From 1916 through 1952 the United States and Canada experienced horrible outbreaks of polio every few years. At one point, one out of every 5000 children was diagnosed with the dreaded disease. Polio is a virus which can be contracted through contacting bodily fluids from someone already infected. Early symptoms might include headaches and a runny nose. However, once the virus moves to the central nervous system, it can cause paralysis and even death. Sneezing and coughing accelerate the spread of polio. Therefore there was justifiable panic in communities when outbreaks occurred. Public gathering places would be declared off limits. (Swimming pools were typically the first places to be closed.) Municipal parks would be eerily vacant. Researchers later determined, somewhat ironically, that young children were most susceptible to polio because most North American births in the 20th century occurred in the sterile environs of hospitals. These newborns did not naturally come in contact with small amounts of the disease as did their ancestors who were born at home. Accordingly, their immune systems did not develop sufficient resistance to the virus. Researchers Jonas Salk and Albert Sabin worked separately to find a cure. Both believed that by exposing children to minute traces of the virus through immunizations their immune systems would build up a lifetime immunity to polio. Salk favored vaccine containing the dead polio virus while Sabin favored live-virus vaccine. In 1954, two years after the terrible 1952 outbreak, more than 1.83 million children volunteered to be "polio pioneers" and serve as guinea pigs for Salk's virus. As a reward for their bravery, each was given a lollipop, plus a button and certificate acknowledging participation in the program. None of the volunteers contracted polio.
Added: 13th May 2012
Posted By: Lava1964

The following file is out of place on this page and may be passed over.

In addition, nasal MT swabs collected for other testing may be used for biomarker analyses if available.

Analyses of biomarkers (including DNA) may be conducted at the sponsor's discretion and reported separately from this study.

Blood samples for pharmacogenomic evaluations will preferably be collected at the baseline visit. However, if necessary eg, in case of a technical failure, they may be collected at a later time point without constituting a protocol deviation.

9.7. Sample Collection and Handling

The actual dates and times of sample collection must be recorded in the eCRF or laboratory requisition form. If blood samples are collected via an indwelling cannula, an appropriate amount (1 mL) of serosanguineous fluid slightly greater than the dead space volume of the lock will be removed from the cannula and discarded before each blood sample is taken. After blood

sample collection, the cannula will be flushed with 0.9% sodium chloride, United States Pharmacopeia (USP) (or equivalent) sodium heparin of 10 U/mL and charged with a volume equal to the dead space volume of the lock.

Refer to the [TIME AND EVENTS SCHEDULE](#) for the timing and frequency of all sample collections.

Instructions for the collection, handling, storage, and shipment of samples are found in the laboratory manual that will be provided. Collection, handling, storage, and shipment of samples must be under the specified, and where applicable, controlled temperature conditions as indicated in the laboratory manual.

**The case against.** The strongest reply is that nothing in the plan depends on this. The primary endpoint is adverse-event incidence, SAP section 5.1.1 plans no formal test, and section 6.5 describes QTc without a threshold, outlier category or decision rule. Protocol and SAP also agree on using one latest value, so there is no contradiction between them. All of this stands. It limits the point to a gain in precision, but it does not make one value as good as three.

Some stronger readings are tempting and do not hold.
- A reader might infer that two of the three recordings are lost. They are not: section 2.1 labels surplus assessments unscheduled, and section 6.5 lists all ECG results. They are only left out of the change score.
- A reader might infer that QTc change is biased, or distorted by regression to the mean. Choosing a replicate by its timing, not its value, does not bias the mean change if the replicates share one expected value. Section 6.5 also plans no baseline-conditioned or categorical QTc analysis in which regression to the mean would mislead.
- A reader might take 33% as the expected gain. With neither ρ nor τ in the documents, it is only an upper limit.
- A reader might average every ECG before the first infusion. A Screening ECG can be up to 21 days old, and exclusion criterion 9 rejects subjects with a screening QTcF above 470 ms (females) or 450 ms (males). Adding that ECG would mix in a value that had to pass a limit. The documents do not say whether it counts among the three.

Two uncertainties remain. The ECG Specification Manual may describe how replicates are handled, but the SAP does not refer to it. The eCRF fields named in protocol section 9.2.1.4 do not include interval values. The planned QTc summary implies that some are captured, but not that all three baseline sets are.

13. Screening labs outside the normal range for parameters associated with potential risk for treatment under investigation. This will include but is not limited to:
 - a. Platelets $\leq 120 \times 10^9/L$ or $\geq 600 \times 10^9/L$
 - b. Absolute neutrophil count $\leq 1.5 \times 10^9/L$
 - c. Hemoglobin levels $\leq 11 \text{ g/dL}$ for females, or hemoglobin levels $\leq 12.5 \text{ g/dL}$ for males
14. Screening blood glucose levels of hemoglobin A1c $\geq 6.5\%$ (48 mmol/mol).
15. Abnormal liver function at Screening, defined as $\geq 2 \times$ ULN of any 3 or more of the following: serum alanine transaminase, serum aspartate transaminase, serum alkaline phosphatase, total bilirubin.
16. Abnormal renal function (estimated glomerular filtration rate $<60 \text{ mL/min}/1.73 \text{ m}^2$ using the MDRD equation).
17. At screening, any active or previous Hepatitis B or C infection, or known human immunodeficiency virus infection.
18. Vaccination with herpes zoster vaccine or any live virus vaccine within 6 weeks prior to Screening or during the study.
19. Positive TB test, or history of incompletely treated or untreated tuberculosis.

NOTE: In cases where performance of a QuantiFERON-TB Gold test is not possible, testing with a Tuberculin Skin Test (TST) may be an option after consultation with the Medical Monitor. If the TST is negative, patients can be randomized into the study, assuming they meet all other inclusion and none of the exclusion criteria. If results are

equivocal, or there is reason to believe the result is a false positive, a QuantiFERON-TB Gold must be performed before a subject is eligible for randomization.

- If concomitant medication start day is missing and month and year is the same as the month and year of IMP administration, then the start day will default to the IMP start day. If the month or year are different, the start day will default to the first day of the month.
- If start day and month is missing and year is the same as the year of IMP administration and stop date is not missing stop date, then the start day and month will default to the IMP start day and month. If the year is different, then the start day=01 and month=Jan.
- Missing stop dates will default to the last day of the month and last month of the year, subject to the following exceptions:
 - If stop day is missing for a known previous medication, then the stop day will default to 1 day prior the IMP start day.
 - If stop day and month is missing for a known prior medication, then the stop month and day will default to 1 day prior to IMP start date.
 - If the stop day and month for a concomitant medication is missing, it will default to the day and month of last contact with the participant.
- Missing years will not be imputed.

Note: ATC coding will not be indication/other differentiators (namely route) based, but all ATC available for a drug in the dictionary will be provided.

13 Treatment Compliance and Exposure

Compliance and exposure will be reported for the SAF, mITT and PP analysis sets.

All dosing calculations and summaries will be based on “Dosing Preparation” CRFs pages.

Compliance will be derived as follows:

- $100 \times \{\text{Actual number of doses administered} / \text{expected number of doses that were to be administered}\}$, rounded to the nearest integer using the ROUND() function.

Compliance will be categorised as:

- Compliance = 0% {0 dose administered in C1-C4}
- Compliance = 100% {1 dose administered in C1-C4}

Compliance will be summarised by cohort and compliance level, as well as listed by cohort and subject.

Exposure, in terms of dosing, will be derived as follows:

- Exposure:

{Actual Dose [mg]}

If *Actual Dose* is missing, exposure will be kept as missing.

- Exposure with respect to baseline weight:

Avery Brundage was the only American ever to become president of the International Olympic Committee--a position he held from 1952 to 1972. He was also the most controversial IOC head. Brundage had competed at the 1912 Stockholm Olympics in the decathlon and pentathlon. He later acquired significant wealth from his contruction company combined with some shrewd investments. His vast fortune skewed his views of amateurism. Since he was independently wealthy, he could not see why every other amateur athlete could not be self-sufficient too. As a result, Brundage believed the only true athletes were amateurs. He denounced pro athletes as entertainers. Brundage rose to become head of the United States Olympic Committee by 1936. That year he controversially allowed the American team to compete in the Berlin Olympics despite heavy public pressure to boycott the Nazi-themed Games. He personally disqualified one notable female American athlete, swimmer Eleanor Holm, for allegedly engaging in immoral behavior on the team's ocean voyage to Hamburg. (Years later Holm claimed she had rebuffed the married Brundage's advances and he suspended her out of spite.) After the 1936 Games, Brundage openly praised Nazi Germany's economic resurgence and newfound national pride. By 1952 he became head of the IOC and a staunch defender of pure amateur sports, saying that the ideal Olympian should be a Renaissance person with many interests--not just the financial benefits of being a pro athlete. Critics labelled him "Slavery Avery." Despite being anti-communist, Brundage was impressed by the Soviet Union's national physical fitness programs and was instrumental in getting the USSR into the Olympic movement. Brundage was still at the helm of the IOC at age 85 in 1972 when a terrorist attack killed 11 Israeli team members. Brundage called for a day of mourning and then insisted the Games continue-- a decision still controversial today. In one of his final public speeches as IOC head, Brundage favored abolishing the Winter Olympics because of their growing commercialization. He died in 1975.